https://www.youtube.com/watch?v=d6QuAS1Mp7U

Boarding the boat in Amed.
Boarding the boat in Amed.

Rochelle and I got a seat inside the boat.

Cramped seating inside the fast boat.
Cramped seating inside the fast boat.

All seats were well equipped with water and plenty of barf bags!

Complimentary water and barf bags.
Complimentary water and barf bags.

Erich, Mary, and Kirk sat in the back of the boat where they proceeded to get wet from water spraying over the side.

Erich, Mary, and Kirk sitting in the back of the boat.
Erich, Mary, and Kirk sitting in the back of the boat.

After arriving on Gili T, we got our luggage and went in search of transportation to our hotel.

Kirk retrieving our luggage.
Kirk retrieving our luggage.

Gili T, Gili Meno, and Gili Air, are very small islands located northwest of Lombok. There’s no motorized transportation allowed on the Gilis. Cidomos (horse carts) operate as taxis and because our hotel was on the other side of the Gili T boat harbor, Erich, Rochelle, and I squeezed into a cidomo with all our luggage for the 15 minute ride to our hotel. Kirk and Mary opted to walk rather than hire another cidomo.

Gili T cidomo (horse cart).
Gili T cidomo (horse cart).

Click the link below for video of our ride to the hotel:

http://youtu.be/GMzlCFT2ygI

Our rooms weren’t fancy…..

Aston Sunset Beach Resort.
Aston Sunset Beach Resort room.
Aston Sunset Beach Resort.
Aston Sunset Beach Resort.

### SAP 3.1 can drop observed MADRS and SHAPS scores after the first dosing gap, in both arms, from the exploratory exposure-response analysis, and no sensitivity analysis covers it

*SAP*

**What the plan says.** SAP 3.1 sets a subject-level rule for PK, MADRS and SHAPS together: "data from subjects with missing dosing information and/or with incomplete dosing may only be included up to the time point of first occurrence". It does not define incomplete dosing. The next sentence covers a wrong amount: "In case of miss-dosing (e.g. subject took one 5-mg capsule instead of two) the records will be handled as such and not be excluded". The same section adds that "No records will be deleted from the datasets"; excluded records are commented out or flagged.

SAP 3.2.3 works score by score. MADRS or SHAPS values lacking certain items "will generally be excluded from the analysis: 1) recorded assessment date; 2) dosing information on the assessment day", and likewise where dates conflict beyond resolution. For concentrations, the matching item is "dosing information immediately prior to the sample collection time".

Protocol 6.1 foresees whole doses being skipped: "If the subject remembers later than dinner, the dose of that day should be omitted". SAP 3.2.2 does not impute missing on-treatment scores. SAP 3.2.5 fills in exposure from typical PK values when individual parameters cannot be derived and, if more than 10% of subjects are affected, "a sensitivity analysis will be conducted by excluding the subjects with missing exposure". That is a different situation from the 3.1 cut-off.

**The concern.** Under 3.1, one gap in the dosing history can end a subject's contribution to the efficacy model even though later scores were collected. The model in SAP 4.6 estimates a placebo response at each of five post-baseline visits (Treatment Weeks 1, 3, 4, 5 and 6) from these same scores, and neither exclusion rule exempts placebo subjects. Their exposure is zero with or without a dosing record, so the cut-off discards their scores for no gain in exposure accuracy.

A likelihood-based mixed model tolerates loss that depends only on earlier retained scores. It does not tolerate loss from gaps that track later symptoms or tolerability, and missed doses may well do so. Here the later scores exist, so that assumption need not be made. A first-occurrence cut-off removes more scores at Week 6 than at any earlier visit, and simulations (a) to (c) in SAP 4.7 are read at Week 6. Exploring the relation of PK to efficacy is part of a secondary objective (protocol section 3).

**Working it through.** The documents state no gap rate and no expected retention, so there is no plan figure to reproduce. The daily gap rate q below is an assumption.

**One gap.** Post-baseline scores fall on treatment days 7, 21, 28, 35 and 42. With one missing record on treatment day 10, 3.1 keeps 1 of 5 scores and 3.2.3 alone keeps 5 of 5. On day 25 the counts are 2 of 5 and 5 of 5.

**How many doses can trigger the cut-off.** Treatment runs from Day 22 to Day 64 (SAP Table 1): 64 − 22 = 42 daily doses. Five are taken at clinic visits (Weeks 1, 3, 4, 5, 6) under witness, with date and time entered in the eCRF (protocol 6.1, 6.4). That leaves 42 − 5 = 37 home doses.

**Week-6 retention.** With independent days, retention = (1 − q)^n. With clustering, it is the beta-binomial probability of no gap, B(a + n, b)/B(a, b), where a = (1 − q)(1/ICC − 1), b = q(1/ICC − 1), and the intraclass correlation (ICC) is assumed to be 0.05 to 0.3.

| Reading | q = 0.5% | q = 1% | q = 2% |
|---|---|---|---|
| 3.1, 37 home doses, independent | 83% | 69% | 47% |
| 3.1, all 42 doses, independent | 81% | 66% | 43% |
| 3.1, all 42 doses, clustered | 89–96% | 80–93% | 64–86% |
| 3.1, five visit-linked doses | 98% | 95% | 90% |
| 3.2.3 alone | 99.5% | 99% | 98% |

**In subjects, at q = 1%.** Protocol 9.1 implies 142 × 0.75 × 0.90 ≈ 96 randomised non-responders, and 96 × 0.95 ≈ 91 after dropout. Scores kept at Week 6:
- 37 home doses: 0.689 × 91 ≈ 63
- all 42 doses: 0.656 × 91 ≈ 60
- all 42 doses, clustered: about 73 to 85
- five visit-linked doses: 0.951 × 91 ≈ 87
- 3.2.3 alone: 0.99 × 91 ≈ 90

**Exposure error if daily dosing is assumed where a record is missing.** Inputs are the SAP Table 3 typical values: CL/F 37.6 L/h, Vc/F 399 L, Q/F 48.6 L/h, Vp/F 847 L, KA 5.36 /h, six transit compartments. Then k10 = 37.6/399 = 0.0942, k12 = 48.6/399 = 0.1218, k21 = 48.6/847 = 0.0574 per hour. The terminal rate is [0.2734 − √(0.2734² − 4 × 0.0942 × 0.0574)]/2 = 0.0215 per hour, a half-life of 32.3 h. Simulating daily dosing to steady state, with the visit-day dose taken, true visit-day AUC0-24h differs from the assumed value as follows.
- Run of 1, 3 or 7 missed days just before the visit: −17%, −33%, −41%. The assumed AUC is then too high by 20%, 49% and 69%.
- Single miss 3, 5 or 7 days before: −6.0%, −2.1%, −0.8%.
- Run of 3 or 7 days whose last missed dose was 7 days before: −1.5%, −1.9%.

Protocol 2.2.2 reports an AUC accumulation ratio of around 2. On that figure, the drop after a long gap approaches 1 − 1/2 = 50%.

But, we did get rooms with private pools which was very convenient and well worth the extra cost. No walking in the humid heat to use the main hotel pool. Just step outside our room and jump in.

Private pool.
Private pool.

Private pool.

We got settled into our rooms and relaxed a bit then went to dinner. Gili T is known for its’ bar and party scene. The east side of the island is more developed than the west so we opted to stay on the west side away from the loud late night party scene (I guess that means we’re old!) Upon returning from dinner Mary had a little surprise on her doorstep………

Passed out guy by Mary's room.
Passed out guy by Mary’s room.

We thought we were on the mellow side of the island and some drunk guy passed out near Mary’s door.

Goodnight Mary.
Goodnight Mary.

Mary did call security to have them check on this guy in case he was suffering from a medical problem. They laughed and assured her he was just drunk. They also got  him up and told him to go to his own room. I’m not sure how that turned out.

A week in Amed.

After spending a week at Villa Paradiso, here are some observations of Bali in comparison to our travels in Thailand and Vietnam as noted by Erich:image

Temples- in every village, there is one temple for each of the three major gods. And often times there are temples for the lesser gods. Most residences have a temple as well. So Bali has temples everywhere. But, they are pretty pedestrian compared to those in Thailand and those that still remain in Vietnam. Balinese temples seem to be more use oriented (practical?) and less ornamental.

Celebrations- the Balinese (and perhaps all Hindu people) have many, many of these. It seems like there is no invitation. The whole village just shows up.

People- they were all very warm and kind. Good senses of humor. But, the caste system that exists is a drag. It is hard to get too close to them as a result.